Executive Summary


The Republic of Djibouti is a country of 23,000 square kilometers, located at the juncture of the Red Sea and the Gulf of Aden, divided into five districts: the District of Djibouti, the District of Dikhil, the District of Ali-Sabieh, the District of Tadjourah and the District of Obock. Since  independence from France in 1977, Djibouti has pursued a moderate foreign policy. Djibouti's population of approximately 600,000 is predominantly Muslim and mainly of Somali or Afar origin. The main languages are French and Somali, and little English is spoken. There is a small Arab population, mainly from Yemen, and a European community of approximately 10,000, primarily French.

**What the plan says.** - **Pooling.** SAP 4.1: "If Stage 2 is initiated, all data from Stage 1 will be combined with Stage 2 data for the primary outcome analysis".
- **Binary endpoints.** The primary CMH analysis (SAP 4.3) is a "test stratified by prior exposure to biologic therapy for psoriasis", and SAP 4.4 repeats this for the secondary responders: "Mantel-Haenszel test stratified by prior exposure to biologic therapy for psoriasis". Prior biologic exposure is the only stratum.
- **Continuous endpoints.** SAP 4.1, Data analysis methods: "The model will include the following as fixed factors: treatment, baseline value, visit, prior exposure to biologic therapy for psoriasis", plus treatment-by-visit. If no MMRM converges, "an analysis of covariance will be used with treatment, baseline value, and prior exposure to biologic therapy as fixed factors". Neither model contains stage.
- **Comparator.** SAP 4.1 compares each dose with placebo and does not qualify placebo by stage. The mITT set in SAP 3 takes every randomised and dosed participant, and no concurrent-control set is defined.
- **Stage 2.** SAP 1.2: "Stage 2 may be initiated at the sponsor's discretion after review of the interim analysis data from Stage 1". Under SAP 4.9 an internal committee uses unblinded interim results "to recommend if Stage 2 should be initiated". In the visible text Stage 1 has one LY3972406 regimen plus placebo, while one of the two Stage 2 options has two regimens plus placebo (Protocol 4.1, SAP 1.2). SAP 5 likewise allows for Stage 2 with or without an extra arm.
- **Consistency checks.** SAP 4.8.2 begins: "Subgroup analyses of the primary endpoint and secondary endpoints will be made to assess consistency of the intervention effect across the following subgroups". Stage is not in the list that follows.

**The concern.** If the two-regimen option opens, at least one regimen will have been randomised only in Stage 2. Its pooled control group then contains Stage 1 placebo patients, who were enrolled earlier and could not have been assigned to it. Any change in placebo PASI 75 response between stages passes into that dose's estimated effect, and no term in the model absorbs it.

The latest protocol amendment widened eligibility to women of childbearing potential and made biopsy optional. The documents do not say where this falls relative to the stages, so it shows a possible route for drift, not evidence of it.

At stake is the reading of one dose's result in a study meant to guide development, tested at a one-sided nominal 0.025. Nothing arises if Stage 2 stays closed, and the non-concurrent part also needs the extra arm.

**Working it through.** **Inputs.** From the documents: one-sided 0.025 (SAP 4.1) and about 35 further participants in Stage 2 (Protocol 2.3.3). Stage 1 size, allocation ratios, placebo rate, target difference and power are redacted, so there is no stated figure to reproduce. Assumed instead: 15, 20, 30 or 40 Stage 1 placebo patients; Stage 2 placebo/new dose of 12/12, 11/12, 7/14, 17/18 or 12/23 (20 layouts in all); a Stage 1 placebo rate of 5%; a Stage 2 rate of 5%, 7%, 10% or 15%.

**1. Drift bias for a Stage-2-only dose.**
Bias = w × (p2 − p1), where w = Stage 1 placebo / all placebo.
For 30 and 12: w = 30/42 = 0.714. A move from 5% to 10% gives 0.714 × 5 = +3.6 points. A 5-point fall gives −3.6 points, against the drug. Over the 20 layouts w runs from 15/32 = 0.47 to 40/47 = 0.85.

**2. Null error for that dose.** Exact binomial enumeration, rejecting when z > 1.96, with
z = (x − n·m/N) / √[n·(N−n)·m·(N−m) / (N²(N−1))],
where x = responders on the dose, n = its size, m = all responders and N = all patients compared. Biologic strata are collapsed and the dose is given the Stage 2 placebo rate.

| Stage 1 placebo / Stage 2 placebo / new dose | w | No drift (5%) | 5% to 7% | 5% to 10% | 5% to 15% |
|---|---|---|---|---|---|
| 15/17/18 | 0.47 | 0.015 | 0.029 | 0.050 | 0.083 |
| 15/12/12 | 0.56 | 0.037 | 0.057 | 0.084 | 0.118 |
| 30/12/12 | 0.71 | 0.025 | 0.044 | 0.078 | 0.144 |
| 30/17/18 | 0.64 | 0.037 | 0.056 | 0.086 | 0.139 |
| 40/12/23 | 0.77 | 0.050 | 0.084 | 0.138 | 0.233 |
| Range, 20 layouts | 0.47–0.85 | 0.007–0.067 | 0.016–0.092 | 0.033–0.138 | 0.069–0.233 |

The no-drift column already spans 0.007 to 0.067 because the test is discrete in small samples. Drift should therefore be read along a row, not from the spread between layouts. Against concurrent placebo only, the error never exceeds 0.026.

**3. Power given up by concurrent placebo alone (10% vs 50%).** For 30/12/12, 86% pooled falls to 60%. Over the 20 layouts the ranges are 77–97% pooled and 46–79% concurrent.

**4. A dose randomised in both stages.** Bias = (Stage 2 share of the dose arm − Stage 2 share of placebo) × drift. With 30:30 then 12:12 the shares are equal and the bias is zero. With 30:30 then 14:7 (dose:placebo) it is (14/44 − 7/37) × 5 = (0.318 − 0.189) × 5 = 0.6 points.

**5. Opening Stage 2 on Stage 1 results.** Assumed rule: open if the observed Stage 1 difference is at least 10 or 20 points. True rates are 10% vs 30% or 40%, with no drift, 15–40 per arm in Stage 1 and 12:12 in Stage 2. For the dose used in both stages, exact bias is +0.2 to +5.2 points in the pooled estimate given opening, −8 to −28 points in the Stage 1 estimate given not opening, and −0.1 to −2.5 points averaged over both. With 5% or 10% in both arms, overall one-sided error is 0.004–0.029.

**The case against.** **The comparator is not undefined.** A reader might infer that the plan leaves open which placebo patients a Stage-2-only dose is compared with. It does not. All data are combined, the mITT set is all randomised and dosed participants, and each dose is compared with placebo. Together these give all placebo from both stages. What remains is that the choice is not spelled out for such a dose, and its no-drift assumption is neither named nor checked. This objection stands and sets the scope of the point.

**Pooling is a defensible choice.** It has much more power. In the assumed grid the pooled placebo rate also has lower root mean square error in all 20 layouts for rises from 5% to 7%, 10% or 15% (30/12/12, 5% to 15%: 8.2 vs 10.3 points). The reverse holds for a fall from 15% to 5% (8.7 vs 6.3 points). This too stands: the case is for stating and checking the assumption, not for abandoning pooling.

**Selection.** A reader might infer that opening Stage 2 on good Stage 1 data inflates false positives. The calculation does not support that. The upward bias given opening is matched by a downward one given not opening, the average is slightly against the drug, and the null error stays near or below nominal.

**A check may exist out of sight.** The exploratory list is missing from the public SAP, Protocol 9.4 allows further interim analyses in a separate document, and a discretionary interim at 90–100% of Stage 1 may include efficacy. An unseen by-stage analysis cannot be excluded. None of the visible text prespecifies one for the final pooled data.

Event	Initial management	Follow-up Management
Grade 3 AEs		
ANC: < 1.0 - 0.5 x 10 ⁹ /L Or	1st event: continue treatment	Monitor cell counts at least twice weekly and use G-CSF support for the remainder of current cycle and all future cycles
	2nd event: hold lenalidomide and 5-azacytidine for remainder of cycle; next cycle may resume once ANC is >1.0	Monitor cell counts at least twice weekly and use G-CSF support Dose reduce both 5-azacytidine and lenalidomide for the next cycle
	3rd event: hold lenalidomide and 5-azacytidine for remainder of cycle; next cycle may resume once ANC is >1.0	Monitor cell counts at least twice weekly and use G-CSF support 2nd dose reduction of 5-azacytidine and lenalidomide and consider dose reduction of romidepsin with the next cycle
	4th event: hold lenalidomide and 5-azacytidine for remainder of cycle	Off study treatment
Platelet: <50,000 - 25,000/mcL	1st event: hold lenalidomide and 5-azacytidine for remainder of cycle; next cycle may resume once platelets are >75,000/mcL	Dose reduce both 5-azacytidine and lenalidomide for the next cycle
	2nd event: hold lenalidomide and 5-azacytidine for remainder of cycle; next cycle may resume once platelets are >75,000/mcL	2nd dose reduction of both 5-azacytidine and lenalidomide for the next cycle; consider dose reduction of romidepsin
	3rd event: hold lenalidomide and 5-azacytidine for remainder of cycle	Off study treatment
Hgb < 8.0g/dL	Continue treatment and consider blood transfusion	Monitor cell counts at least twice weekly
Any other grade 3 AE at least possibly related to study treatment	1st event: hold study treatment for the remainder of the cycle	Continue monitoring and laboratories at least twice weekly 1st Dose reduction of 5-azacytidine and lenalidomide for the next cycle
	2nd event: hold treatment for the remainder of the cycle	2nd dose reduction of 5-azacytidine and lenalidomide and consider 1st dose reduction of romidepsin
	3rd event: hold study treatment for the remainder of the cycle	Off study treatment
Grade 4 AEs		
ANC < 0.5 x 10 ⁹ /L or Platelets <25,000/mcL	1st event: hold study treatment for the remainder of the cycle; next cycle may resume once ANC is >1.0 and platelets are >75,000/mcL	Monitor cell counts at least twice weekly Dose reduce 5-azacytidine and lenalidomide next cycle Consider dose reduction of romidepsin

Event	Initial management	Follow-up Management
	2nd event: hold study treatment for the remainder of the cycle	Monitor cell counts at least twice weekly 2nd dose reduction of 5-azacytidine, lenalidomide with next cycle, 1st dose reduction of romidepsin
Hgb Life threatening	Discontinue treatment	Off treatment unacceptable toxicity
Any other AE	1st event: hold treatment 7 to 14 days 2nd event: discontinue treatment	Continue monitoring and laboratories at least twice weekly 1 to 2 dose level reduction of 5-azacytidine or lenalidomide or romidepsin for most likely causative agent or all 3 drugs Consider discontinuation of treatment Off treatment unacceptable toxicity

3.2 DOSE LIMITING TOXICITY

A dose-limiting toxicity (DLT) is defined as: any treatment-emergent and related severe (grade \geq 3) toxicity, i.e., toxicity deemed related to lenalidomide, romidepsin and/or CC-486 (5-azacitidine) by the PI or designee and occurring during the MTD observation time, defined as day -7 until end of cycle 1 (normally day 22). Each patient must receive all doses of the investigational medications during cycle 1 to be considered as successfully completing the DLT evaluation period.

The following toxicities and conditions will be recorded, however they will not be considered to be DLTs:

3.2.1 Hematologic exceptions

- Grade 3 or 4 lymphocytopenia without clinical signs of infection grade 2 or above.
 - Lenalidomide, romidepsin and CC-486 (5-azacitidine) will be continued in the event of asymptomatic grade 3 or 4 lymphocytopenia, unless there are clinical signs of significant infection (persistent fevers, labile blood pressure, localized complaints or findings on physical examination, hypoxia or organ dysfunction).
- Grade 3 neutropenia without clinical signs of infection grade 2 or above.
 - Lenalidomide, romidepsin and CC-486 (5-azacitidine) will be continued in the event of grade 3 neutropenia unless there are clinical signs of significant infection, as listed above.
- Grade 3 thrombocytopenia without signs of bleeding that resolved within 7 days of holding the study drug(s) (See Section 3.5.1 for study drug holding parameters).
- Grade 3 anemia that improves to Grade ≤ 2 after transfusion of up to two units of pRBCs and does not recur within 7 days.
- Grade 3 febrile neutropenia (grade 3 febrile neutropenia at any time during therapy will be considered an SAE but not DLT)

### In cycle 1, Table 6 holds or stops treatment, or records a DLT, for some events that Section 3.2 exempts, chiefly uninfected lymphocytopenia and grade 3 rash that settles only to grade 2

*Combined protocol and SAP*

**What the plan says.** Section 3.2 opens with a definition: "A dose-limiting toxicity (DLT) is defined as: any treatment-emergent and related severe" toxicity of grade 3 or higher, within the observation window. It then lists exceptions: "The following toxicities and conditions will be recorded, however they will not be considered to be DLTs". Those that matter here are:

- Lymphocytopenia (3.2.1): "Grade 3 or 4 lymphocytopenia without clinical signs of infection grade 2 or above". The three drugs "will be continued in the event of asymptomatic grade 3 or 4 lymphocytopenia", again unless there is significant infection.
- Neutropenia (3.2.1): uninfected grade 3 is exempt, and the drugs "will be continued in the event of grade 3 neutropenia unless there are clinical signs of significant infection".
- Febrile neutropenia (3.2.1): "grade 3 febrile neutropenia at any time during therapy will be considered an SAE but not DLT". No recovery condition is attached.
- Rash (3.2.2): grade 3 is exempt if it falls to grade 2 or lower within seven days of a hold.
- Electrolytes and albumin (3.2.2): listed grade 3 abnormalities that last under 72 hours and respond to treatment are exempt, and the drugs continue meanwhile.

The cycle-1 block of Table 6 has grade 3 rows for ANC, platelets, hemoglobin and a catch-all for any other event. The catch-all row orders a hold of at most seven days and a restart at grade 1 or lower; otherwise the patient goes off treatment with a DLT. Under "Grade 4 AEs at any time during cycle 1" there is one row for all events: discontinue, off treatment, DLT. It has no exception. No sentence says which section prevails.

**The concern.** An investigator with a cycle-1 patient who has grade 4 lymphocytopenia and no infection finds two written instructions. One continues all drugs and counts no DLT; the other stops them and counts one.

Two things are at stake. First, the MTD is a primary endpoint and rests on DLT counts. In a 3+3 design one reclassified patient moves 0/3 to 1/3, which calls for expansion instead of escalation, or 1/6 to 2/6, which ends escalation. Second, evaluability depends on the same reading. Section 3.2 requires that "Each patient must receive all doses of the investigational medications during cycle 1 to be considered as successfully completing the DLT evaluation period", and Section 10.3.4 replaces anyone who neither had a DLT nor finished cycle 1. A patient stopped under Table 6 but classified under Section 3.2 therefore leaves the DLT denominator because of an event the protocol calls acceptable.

Djibouti has no major laws or regulations that would discourage incoming foreign investment. Certain sectors, most notably public utilities, are state-owned. Conditions of the structural adjustment agreement recently signed by Djibouti and the International Monetary Fund stipulate increased privatization of government-owned utilities.